Tin and copper have been mined from the general area of Geevor since the late 18th century. It was originally a small enterprise known as Wheal an Giver, "a piece of ground occupied by goats". The area was worked under the name of East Levant Mine until 1840 and then as North Levant from 1851 to 1891 when it closed. During the 1880s as many as 176 workers were employed at the mine, but in the ten years after North Levant's closure the site saw only intermittent activity by a few miners. At the turn of the 20th century a group of St. Just miners who had emigrated to South Africa were forced to return by the outbreak of the Second Boer War. They leased the area and conducted more thorough prospecting, being encouraged enough to set up a company called Levant North (Wheal Geevor) in 1901. The price of tin had rapidly risen to £181 a ton in 1906 from a low of £64 in 1896. The Wethered shaft (named after Oliver Wethered, one of the founders of the mine) was begun in 1909 and initial development occurred around it. By 1919, the works were moving west toward the coastline and the Victory shaft (named to celebrate the end of the First World War) was sunk about 540 metres to the north-west. The mine suspended operations in 1921 and again for 12 months during the tin crisis in 1930 that permanently closed many other Cornish mines. In 1944 working through Wethered shaft was discontinued, but the Victory shaft continued in use.
From the end of World War II until the early 1960s both Geevor and South Crofty found it hard to raise capital and to recruit skilled miners. Both mines took on Polish and Italian miners at this time. New investment, forward-looking management and rising tin prices in the 1960s improved matters. During the 1960s there was much underground exploration; this included extending into the undersea workings of the Levant mine that had closed in 1930, work that was complicated by a hole in the seabed that first had to be plugged before the workings could be drained. By the 1970s Geevor's sett covered an area of about three square miles and included Boscaswell Downs mine, Pendeen Consols and Levant mine. In 1985 the International Tin Council failed and there was a dramatic fall in the price of the metal. The mine struggled on for a few years, but closed in 1990, and the pumps were switched off in May 1991 allowing the workings to flood. During the 20th century Geevor drove over 85 miles (137 km) of tunnels from which it produced around 50,000 tons of black tin and made a profit of over £7 million. On average over a million gallons of water, a quarter of which was sea-water, was pumped from the mine daily.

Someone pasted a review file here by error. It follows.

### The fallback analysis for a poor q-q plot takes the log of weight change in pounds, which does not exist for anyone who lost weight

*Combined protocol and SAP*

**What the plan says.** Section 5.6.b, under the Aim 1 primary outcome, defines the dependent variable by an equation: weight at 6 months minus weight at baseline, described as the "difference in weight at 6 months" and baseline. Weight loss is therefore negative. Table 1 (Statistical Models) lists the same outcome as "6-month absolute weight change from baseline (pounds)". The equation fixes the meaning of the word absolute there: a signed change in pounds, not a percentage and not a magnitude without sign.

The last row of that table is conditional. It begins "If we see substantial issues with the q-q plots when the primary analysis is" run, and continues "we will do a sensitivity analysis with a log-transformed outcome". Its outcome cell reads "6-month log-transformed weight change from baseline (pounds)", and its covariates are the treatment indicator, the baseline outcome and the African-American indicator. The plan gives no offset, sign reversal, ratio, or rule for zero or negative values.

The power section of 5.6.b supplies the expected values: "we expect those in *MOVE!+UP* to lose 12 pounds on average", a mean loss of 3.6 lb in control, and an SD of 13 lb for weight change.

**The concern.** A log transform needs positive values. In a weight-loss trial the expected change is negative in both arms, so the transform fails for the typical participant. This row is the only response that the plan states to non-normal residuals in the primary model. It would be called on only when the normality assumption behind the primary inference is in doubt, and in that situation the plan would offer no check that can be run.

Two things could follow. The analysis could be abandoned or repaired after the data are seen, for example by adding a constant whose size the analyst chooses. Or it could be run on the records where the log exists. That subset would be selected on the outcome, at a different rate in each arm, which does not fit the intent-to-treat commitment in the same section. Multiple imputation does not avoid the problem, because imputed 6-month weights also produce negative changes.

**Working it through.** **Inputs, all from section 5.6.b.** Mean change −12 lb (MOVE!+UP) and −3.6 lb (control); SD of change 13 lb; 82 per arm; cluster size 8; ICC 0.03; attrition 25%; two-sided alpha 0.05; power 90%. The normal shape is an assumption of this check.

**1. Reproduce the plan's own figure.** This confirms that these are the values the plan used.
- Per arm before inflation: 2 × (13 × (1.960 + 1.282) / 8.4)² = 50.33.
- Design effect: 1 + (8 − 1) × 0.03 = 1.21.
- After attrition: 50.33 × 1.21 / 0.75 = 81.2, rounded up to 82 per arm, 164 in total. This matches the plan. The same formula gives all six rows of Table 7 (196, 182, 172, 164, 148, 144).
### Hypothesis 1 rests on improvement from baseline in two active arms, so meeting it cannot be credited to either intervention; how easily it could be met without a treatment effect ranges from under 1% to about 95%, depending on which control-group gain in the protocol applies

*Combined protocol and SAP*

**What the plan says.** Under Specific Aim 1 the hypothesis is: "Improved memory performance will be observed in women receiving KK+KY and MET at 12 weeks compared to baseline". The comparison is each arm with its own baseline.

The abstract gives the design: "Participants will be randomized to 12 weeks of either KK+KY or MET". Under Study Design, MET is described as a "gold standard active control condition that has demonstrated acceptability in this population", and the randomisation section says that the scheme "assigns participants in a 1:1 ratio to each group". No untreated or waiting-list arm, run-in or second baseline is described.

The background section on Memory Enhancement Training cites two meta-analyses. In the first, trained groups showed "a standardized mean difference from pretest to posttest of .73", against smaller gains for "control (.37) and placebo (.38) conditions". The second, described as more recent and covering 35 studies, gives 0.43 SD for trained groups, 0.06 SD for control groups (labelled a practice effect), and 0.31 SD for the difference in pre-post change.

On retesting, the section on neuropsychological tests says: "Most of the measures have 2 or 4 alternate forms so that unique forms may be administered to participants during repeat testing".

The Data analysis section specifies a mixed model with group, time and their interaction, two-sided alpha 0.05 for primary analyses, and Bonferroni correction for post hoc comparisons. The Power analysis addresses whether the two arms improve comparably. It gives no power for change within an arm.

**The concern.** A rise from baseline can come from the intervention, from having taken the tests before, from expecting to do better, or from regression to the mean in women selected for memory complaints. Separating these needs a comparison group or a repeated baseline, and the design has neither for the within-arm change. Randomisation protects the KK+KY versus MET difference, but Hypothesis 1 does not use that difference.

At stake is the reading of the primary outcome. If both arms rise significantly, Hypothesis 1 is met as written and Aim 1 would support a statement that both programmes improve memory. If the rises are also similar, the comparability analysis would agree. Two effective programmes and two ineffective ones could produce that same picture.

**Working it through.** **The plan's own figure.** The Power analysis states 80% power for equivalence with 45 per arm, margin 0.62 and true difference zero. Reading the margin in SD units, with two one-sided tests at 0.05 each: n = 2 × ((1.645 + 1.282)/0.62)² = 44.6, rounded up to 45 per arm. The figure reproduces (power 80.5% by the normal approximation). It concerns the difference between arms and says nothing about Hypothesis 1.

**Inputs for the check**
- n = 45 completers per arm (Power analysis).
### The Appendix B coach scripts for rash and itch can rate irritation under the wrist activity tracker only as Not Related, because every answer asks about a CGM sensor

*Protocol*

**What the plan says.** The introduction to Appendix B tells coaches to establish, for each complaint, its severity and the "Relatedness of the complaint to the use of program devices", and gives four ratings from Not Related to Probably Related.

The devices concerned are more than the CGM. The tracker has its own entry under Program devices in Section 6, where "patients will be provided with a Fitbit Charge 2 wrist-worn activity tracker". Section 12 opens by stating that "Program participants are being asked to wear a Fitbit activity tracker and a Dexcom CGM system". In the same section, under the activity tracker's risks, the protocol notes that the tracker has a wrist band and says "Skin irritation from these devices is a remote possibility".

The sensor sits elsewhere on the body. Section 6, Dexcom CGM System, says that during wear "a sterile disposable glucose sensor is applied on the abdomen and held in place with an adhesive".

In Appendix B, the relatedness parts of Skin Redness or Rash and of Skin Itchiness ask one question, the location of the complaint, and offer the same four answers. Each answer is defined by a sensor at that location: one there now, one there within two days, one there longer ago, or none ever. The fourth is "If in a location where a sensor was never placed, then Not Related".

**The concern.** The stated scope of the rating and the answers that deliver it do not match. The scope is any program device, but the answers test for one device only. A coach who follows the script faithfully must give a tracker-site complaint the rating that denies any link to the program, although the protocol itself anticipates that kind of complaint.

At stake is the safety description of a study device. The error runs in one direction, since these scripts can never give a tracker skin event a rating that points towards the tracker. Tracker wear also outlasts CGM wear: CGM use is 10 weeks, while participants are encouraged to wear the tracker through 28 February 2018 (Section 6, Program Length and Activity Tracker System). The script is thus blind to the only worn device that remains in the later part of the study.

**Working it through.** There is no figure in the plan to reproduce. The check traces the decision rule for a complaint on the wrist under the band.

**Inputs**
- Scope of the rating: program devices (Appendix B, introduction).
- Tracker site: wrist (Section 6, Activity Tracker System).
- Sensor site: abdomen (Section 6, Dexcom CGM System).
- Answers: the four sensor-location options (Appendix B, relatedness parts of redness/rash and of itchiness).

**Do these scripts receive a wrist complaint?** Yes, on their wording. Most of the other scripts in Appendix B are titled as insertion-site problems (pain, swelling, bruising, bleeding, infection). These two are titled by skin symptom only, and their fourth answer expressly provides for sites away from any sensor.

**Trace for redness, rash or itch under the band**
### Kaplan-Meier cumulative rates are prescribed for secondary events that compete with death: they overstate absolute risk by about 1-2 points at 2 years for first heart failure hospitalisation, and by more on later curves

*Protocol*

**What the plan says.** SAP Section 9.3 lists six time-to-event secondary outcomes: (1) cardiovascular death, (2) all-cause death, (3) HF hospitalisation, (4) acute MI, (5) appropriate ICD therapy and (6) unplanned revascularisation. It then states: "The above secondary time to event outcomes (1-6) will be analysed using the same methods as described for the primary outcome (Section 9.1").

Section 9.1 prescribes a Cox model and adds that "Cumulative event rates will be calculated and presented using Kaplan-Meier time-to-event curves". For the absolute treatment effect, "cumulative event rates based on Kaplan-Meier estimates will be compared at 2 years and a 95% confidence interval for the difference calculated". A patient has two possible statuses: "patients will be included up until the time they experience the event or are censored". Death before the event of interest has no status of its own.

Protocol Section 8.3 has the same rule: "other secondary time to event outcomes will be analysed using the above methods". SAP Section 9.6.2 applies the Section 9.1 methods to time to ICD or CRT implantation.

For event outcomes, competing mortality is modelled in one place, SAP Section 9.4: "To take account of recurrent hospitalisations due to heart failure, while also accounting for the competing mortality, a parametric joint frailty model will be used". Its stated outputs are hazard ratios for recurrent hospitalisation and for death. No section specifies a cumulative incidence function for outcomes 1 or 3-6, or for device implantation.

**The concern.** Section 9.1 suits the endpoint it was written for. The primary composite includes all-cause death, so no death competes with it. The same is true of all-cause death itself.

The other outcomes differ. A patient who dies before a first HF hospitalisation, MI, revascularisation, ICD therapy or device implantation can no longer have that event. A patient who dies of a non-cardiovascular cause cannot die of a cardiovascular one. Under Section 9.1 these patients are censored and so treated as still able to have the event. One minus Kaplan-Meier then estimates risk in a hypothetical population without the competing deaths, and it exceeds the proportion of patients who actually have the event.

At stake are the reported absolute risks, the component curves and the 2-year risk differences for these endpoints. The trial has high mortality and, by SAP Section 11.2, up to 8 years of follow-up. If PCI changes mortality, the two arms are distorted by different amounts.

The museum tells the story of tin mining in Cornwall and Geevor in particular, showing what happened on the surface and underground and what life was like for those who worked there, including oral history recordings. Visitors can also walk through the mine buildings to see the original machinery and there is a guided underground tour into Wheal Mexico, an 18th-century mine. The site has a souvenir shop and a cafe that overlooks the Atlantic Ocean. There are interactive activities e.g. panning for gold and gemstones. They offer a 10% discount to visitors who travel to Geevor by 300 vintage bus. Geevor is built on a steep slope and therefore some areas of the site are not accessible to those with visual or mobility impairments.There is currently wheelchair access to the museum, a number of the mine buildings and many surface areas.Guided tours are available and guide dogs are welcome.
Location : Pendeen, Penzance, Cornwall TR19 7EW
Transport: Penzance (National Rail) then bus. Bus Routes : 10 and 300 Vintage bus stop outside.
Opening Times : Sunday to Friday 09:00 to 17:00.
Tickets : Adult £12.95; Senior £11.00; Child (4+) £7.00. Museum only £10.00
Tel: 01736 788662